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A toxicological review of the ethylene glycol series: Commonalities and differences in toxicity and modes of action.

  • Fowles, Jeff1
  • Banton, Marcy2
  • Klapacz, Joanna3
  • Shen, Hua4
  • 1 Tox-Logic Consulting, Santa Rosa, CA, USA. Electronic address: [email protected]
  • 2 Lyondell Chemical Company, Houston, TX, USA.
  • 3 Dow Chemical Company, Midland, MI, USA.
  • 4 Shell Oil Company, Houston, TX, USA.
Published Article
Toxicology letters
Publication Date
Aug 15, 2017
DOI: 10.1016/j.toxlet.2017.06.009
PMID: 28689762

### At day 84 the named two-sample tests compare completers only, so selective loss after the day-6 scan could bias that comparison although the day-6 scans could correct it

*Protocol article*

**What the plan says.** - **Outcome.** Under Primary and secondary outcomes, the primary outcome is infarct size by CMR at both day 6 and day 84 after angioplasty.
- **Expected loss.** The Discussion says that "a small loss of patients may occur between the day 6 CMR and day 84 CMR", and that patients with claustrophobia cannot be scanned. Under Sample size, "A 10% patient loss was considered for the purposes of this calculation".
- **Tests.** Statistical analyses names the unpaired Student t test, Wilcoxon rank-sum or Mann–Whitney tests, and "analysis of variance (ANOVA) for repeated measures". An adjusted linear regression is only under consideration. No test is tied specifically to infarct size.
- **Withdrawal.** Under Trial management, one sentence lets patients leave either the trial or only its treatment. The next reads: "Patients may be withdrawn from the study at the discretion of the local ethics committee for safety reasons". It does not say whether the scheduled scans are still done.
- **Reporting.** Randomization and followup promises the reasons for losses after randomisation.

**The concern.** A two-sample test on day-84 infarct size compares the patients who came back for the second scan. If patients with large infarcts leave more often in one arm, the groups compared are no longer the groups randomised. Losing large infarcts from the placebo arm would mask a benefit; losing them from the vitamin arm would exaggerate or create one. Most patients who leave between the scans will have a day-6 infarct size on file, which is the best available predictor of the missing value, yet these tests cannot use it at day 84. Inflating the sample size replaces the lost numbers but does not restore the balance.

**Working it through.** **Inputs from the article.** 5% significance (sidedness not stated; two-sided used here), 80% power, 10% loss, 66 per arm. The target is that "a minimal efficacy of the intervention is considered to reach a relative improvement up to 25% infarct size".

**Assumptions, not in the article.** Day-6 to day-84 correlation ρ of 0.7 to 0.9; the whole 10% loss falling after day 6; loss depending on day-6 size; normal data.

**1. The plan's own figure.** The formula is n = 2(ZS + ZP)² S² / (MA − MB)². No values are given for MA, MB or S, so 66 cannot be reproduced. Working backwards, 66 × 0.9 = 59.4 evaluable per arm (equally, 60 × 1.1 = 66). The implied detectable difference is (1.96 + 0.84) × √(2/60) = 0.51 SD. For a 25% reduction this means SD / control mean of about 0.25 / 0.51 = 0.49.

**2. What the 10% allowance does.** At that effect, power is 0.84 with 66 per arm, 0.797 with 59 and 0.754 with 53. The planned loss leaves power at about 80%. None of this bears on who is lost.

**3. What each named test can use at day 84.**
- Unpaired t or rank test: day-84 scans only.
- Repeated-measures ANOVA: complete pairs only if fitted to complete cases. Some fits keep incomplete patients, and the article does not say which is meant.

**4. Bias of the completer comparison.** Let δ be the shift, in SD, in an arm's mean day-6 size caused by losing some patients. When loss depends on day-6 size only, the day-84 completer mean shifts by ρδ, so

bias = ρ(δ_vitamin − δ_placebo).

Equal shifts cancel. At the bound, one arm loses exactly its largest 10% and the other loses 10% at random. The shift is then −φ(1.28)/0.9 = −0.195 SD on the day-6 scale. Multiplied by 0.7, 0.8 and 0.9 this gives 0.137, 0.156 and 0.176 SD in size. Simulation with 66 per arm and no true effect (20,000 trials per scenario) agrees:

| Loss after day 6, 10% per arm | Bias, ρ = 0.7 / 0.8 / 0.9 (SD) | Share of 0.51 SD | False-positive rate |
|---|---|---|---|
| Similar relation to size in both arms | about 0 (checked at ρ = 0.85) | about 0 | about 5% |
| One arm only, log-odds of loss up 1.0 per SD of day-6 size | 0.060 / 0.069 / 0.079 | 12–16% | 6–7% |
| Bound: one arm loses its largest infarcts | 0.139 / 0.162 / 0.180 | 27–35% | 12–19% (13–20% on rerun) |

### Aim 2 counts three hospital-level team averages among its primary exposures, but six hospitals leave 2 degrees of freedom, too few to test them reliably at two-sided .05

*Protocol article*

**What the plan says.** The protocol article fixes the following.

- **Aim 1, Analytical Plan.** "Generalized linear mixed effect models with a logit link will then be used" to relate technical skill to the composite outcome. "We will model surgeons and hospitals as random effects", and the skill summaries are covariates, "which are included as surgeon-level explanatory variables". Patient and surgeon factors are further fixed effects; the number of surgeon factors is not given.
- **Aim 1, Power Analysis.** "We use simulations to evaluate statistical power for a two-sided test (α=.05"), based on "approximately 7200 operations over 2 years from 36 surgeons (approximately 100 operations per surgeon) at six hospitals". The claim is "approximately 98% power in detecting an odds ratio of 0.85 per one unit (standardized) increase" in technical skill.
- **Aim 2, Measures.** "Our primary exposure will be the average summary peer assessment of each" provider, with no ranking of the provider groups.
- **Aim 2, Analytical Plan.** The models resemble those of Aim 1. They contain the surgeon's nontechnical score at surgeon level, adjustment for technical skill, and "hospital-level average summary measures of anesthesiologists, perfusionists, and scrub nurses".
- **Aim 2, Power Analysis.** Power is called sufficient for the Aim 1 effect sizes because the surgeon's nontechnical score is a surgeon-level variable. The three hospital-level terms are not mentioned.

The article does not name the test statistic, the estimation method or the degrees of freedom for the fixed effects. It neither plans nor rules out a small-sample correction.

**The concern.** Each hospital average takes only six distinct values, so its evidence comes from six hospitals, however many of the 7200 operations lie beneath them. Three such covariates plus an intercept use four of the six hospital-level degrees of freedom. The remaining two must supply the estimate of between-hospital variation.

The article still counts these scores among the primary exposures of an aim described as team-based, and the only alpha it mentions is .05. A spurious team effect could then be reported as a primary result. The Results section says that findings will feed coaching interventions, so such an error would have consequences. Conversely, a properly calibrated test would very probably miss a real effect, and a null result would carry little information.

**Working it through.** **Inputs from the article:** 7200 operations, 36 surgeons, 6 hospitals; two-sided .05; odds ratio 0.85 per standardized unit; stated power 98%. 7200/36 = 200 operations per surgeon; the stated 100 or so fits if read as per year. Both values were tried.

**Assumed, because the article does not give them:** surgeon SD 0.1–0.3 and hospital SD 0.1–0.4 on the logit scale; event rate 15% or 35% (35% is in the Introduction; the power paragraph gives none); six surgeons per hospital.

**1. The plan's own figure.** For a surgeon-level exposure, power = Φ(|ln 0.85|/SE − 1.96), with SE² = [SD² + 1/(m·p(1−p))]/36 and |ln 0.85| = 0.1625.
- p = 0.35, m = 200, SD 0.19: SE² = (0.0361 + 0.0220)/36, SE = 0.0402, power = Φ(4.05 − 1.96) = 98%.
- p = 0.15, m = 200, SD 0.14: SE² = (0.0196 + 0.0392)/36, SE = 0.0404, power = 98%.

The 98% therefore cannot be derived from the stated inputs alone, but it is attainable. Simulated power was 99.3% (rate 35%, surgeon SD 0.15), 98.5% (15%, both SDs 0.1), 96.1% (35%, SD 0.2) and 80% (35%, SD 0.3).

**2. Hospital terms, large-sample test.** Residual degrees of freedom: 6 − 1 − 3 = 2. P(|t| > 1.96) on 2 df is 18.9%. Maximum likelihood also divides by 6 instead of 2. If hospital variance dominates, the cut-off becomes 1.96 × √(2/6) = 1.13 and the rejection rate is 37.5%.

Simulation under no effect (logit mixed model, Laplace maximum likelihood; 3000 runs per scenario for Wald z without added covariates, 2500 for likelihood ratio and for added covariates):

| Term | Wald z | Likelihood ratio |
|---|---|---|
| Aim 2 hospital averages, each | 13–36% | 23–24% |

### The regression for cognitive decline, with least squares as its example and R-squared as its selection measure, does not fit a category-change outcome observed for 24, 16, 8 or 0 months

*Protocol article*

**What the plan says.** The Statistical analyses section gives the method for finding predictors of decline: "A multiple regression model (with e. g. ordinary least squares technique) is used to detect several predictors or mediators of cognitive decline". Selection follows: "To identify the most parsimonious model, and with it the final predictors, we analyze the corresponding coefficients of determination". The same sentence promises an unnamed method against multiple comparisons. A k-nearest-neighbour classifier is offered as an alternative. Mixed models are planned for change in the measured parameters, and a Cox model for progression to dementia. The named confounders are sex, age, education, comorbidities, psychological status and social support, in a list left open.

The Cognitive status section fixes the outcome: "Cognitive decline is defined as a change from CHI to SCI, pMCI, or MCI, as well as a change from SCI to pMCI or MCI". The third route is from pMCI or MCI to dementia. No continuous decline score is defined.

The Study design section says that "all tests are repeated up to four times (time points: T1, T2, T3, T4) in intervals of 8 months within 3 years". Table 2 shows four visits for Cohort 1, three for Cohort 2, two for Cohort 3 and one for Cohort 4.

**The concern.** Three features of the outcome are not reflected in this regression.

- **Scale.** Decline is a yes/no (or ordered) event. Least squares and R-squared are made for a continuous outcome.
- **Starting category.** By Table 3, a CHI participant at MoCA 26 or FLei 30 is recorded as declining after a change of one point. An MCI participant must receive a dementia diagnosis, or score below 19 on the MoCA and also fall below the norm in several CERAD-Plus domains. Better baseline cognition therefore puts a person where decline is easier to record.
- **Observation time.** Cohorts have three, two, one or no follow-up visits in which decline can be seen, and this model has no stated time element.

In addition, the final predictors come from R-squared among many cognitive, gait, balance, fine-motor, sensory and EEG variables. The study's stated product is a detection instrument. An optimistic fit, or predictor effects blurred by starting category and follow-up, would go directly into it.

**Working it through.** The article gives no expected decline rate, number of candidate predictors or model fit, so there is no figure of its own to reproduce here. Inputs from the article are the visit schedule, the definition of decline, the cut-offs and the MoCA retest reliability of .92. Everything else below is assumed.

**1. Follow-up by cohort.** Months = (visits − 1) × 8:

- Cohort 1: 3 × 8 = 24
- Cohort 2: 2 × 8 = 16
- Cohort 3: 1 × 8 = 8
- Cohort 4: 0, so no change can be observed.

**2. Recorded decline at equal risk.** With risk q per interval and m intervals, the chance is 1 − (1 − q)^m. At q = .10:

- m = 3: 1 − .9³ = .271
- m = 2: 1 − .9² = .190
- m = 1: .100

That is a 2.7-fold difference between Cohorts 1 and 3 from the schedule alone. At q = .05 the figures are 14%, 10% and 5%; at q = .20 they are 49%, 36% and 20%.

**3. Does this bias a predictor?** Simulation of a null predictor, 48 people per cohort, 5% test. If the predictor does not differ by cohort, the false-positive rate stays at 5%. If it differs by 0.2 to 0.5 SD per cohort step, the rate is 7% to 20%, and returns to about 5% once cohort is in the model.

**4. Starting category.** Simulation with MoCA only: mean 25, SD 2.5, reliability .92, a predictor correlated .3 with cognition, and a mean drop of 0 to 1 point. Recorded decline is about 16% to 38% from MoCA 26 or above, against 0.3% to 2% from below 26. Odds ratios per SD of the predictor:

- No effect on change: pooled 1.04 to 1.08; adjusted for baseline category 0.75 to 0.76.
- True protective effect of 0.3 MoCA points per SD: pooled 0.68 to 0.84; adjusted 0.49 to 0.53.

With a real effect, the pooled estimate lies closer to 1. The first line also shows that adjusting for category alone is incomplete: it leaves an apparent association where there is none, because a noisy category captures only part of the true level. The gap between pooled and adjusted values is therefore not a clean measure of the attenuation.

This review summarizes the hazards, exposure and risk that are associated with ethylene glycols (EGs) in their intended applications. Ethylene glycol (EG; CAS RN 107-21-1) and its related oligomers include mono-, di-, tri-, tetra-, and penta-EG. All of the EGs are quickly and extensively absorbed following ingestion and inhalation, but not by the dermal route. Metabolism involves oxidation to the mono- and dicarboxylic acids. Elimination is primarily through the urine as the parent compound or the monoacid, and, in the case of EG, also as exhaled carbon dioxide. All EGs exert acute toxicity in a similar manner, characterized by CNS depression and metabolic acidosis in humans and rodents; the larger molecules being proportionally less acutely toxic on a strict mg/kg basis. Species differences exist in the metabolism and distribution of toxic metabolites, particularly with the formation of glycolic acids and oxalates (OX) from EG and diethylene glycol (DEG); OX are not formed to a significant degree in higher ethylene glycols. Among rodents, rats are more sensitive than mice, and males more sensitive than females to the acute and repeated-dose toxicity of EG. The metabolic formation of glycolic acid (GA), diglycolic acid (DGA), and OX are associated with nephrotoxicity in humans and rodents following single and repeated exposures. However, physiological and metabolic differences in the rate of formation of GA, DGA and OX and their distribution result in EG and DEG causing embryotoxicity in rats, but not rabbits. This rodent-specific sensitivity indicates that EG and its higher oligomers are not anticipated to be embryotoxic in humans at environmentally relevant doses. None of the compounds present developmental toxicity concerns at doses that do not also cause significant maternal toxicity, nor do any of the EGs cause adverse effects on fertility. The EGs are neither genotoxic nor carcinogenic. A read-across matrix is presented, which considers the common and distinct toxicological properties of each compound. It is concluded that EGs pose no risk to human health as a result of their intended use patterns.

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